Phenylalanine ammonia-lyase

  (Redirected from Phenylalanine deaminase)

Phenylalanine ammonia lyase (EC 4.3.1.24) is an enzyme that catalyzes a reaction converting L-phenylalanine to ammonia and trans-cinnamic acid.[1] Phenylalanine ammonia lyase (PAL) is the first and committed step in the phenyl propanoid pathway and is therefore involved in the biosynthesis of the polyphenol compounds such as flavonoids, phenylpropanoids, and lignin in plants.[2][3] Phenylalanine ammonia lyase is found widely in plants, as well as some bacteria, yeast, and fungi, with isoenzymes existing within many different species. It has a molecular mass in the range of 270–330 kDa.[1][4] The activity of PAL is induced dramatically in response to various stimuli such as tissue wounding, pathogenic attack, light, low temperatures, and hormones.[1][5] PAL has recently been studied for possible therapeutic benefits in humans afflicted with phenylketonuria.[6] It has also been used in the generation of L-phenylalanine as precursor of the sweetener aspartame.[7]

phenylalanine ammonia-lyase
Phenylalanine ammonia lyase.png
PDB rendering based on 1T6J.
Identifiers
EC number4.3.1.24
CAS number9024-28-6
Databases
IntEnzIntEnz view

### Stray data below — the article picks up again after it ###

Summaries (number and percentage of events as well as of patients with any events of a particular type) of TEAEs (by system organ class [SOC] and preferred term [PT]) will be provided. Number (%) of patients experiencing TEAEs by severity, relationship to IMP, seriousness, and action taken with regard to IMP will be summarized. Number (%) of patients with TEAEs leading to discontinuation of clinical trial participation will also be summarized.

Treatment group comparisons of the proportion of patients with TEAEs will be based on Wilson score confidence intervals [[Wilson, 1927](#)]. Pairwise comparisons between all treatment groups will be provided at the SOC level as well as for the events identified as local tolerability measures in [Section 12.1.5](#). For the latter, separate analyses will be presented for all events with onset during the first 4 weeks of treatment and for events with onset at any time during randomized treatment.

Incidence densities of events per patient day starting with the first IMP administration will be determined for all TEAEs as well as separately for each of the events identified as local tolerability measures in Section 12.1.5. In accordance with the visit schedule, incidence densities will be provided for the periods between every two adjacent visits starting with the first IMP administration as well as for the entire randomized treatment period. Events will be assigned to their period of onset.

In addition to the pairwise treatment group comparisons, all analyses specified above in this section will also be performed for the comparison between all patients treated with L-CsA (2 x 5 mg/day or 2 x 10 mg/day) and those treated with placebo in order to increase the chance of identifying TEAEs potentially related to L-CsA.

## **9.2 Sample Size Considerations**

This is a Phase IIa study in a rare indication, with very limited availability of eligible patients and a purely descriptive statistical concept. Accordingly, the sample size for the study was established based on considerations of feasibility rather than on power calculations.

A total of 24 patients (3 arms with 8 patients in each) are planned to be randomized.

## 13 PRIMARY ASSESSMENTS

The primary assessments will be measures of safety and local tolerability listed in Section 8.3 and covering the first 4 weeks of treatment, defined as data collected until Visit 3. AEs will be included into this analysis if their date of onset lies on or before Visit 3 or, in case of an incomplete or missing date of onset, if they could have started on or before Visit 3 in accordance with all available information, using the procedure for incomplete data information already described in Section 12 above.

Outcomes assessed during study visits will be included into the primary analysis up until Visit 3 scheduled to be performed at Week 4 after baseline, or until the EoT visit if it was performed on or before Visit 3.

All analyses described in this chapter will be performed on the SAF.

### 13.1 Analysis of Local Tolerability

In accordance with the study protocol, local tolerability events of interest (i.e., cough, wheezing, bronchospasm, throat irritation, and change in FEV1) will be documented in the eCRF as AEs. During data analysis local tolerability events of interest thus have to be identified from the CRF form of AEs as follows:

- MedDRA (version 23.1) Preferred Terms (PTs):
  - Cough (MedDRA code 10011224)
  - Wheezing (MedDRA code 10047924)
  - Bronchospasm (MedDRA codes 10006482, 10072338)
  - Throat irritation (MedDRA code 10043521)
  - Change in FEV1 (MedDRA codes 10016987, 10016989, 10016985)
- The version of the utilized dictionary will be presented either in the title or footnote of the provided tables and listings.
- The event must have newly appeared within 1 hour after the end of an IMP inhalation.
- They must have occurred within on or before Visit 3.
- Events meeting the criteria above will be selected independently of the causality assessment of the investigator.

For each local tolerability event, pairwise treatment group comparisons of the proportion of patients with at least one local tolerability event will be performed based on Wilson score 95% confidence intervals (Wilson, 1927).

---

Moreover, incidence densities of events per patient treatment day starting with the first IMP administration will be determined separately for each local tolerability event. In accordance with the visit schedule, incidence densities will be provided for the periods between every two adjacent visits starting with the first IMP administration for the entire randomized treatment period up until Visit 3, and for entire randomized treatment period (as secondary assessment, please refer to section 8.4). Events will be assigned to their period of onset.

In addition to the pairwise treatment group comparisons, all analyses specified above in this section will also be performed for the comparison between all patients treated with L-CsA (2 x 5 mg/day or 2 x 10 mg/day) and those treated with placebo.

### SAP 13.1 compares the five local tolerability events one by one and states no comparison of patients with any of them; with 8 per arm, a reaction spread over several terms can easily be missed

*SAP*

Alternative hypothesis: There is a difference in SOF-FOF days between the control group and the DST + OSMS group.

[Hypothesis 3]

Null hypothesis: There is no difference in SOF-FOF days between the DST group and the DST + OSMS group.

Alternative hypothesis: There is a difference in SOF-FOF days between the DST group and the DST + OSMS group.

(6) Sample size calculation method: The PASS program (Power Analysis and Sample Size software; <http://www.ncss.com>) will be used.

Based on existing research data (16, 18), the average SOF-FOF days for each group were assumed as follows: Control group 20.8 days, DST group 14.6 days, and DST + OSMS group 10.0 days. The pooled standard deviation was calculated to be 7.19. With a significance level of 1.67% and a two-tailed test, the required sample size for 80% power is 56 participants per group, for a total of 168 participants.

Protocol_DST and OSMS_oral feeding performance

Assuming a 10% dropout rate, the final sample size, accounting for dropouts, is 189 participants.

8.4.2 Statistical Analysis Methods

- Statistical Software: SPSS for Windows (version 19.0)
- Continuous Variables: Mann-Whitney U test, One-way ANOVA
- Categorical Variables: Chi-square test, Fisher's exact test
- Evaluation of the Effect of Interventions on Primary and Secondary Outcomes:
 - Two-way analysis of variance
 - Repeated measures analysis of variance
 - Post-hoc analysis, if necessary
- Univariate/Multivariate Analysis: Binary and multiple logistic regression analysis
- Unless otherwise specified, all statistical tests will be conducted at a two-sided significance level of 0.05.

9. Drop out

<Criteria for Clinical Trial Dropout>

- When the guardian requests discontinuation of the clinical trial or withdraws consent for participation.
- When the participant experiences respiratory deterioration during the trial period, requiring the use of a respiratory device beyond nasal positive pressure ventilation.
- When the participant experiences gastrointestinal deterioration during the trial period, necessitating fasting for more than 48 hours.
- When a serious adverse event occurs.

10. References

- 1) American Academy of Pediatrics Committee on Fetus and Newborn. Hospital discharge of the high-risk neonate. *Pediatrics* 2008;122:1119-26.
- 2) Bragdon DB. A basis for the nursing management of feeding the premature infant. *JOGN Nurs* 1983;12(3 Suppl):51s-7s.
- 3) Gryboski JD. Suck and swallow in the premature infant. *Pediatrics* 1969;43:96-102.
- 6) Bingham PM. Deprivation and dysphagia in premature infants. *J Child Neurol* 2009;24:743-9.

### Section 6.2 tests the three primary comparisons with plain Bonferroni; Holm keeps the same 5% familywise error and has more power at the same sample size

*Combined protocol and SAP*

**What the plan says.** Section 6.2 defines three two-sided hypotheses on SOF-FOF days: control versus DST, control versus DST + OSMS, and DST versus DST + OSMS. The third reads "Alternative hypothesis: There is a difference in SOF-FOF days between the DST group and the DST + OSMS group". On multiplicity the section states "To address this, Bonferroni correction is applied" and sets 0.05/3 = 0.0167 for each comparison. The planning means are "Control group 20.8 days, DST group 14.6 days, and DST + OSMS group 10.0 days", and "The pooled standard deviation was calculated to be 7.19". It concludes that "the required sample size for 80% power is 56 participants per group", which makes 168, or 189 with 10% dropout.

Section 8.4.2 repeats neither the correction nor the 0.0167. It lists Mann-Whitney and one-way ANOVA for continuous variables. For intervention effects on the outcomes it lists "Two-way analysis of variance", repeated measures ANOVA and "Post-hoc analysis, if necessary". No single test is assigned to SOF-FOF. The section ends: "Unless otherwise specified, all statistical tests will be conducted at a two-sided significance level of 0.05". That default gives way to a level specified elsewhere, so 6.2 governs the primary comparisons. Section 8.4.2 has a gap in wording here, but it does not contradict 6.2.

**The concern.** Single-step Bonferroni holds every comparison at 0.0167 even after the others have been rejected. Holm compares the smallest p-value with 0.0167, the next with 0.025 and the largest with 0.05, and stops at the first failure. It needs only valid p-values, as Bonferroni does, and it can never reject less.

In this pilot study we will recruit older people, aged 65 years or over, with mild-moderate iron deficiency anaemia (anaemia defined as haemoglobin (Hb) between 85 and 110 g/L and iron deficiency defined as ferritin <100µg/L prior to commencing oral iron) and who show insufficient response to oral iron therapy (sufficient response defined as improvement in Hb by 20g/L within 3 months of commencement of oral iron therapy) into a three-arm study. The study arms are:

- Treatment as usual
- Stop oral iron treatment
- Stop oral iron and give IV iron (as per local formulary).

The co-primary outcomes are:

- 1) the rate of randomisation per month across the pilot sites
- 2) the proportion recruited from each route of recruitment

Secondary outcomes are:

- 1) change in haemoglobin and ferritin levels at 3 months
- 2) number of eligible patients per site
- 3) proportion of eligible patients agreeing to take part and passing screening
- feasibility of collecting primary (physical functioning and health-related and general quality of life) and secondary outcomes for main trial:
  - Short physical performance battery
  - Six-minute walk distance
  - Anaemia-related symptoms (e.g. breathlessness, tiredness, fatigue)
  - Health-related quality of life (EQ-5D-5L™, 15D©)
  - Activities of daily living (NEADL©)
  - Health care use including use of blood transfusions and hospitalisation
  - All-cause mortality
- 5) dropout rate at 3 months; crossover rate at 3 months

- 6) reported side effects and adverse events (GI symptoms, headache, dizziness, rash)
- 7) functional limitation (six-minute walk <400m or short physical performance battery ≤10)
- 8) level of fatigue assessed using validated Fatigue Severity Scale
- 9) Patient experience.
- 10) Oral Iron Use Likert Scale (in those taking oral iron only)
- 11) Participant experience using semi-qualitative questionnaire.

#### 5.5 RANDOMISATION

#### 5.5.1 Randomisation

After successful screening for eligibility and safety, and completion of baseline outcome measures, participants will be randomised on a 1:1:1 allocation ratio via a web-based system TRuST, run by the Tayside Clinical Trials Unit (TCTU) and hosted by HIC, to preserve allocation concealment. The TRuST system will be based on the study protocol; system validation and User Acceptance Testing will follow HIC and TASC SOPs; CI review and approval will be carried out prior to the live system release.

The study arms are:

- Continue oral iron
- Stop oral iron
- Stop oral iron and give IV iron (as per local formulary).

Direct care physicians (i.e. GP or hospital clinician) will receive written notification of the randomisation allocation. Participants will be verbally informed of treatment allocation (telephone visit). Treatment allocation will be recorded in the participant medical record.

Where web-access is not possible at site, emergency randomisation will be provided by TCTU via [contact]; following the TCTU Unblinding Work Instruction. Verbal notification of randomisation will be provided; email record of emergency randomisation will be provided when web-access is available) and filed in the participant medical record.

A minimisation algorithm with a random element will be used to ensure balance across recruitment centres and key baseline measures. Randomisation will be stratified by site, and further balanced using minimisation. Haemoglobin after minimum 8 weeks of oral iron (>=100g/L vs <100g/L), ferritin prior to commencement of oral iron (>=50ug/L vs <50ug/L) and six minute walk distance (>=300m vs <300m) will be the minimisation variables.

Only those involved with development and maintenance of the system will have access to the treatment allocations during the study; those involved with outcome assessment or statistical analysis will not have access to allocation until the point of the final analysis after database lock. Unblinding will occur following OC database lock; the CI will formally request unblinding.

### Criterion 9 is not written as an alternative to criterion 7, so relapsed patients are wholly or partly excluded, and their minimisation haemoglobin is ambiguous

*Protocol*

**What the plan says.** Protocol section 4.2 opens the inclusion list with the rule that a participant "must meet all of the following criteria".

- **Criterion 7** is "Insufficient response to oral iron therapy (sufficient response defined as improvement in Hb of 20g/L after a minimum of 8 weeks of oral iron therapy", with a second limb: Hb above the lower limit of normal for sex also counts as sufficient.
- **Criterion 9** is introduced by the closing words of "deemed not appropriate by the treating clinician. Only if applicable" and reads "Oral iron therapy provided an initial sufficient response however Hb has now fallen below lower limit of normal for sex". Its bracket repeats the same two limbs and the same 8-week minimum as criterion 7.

BRENDABRENDA entry
ExPASyNiceZyme view
KEGGKEGG entry
MetaCycmetabolic pathway
PRIAMprofile
PDB structuresRCSB PDB PDBe PDBsum
Gene OntologyAmiGO / QuickGO

The enzyme is a member of the ammonia lyase family, which cleaves carbon–nitrogen bonds. Like other lyases, PAL requires only one substrate for the forward reaction, but two for the reverse. It is thought to be mechanistically similar to the related enzyme histidine ammonia-lyase (EC:4.3.1.3, HAL).[8] The systematic name of this enzyme class is L-phenylalanine ammonia-lyase (trans-cinnamate-forming). Previously, it was designated EC 4.3.1.5, but that class has been redesignated as EC 4.3.1.24 (phenylalanine ammonia-lyases), EC 4.3.1.25 (tyrosine ammonia-lyases), and EC 4.3.1.26 (phenylalanine/tyrosine ammonia-lyases). Other names in common use include tyrase, phenylalanine deaminase, tyrosine ammonia-lyase, L-tyrosine ammonia-lyase, phenylalanine ammonium-lyase, PAL, and L-phenylalanine ammonia-lyase.

MechanismEdit

Phenylalanine ammonia lyase is specific for L-phe, and to a lesser extent, L-tyrosine.[9][10] The reaction catalyzed by PAL is a spontaneous elimination reaction rather than an oxidative deamination.[11]

L-phenylalanine   trans-cinnamic acid + NH3

The cofactor 3,5-dihydro-5-methyldiene-4H-imidazol-4-one (MIO) is involved in the reaction and sits atop the positive pole of three polar helices in the active site, which helps to increase its electrophilicity.[12] MIO is attacked by the aromatic ring of L-phe, which activates the C-H bond on the β carbon for deprotonation by a basic residue.[13][14] The carbanion intermediate of this E1cB-elimination reaction, which is stabilized by partial positive regions in the active site, then expels ammonia to form the cinnamate alkene. The mechanism of the reaction of PAL is thought to be similar to the mechanism of the related enzyme histidine ammonia lyase.[13]